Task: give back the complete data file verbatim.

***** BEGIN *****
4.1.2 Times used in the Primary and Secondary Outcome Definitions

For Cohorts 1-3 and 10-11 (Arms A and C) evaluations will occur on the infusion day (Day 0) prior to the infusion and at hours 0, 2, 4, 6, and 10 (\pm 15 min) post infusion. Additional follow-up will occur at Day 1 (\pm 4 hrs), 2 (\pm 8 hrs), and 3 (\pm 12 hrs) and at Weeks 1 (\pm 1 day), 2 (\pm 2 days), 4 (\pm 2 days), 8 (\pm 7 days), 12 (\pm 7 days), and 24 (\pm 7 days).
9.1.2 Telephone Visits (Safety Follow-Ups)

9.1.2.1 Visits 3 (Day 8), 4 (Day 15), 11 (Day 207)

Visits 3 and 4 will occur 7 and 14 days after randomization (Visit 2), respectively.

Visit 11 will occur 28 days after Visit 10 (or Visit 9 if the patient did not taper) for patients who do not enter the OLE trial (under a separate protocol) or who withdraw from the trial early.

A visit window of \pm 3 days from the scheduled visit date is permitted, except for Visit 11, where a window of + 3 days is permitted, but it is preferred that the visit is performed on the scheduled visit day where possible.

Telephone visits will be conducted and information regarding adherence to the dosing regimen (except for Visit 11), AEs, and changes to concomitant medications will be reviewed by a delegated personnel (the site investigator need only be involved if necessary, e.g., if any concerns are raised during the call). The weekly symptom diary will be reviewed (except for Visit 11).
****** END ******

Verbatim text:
4.1.2 Times used in the Primary and Secondary Outcome Definitions

For Cohorts 1-3 and 10-11 (Arms A and C) evaluations will occur on the infusion day (Day 0) prior to the infusion and at hours 0, 2, 4, 6, and 10 (\pm 15 min) post infusion. Additional follow-up will occur at Day 1 (\pm 4 hrs), 2 (\pm 8 hrs), and 3 (\pm 12 hrs) and at Weeks 1 (\pm 1 day), 2 (\pm 2 days), 4 (\pm 2 days), 8 (\pm 7 days), 12 (\pm 7 days), and 24 (\pm 7 days).
9.1.2 Telephone Visits (Safety Follow-Ups)

9.1.2.1 Visits 3 (Day 8), 4 (Day 15), 11 (Day 207)

Visits 3 and 4 will occur 7 and 14 days after randomization (Visit 2), respectively.

Visit 11 will occur 28 days after Visit 10 (or Visit 9 if the patient did not taper) for patients who do not enter the OLE trial (under a separate protocol) or who withdraw from the trial early.

A visit window of \pm 3 days from the scheduled visit date is permitted, except for Visit 11, where a window of + 3 days is permitted, but it is preferred that the visit is performed on the scheduled visit day where possible.

Telephone visits will be conducted and information regarding adherence to the dosing regimen (except for Visit 11), AEs, and changes to concomitant medications will be reviewed by a delegated personnel (the site investigator need only be involved if necessary, e.g., if any concerns are raised during the call). The weekly symptom diary will be reviewed (except for Visit 11).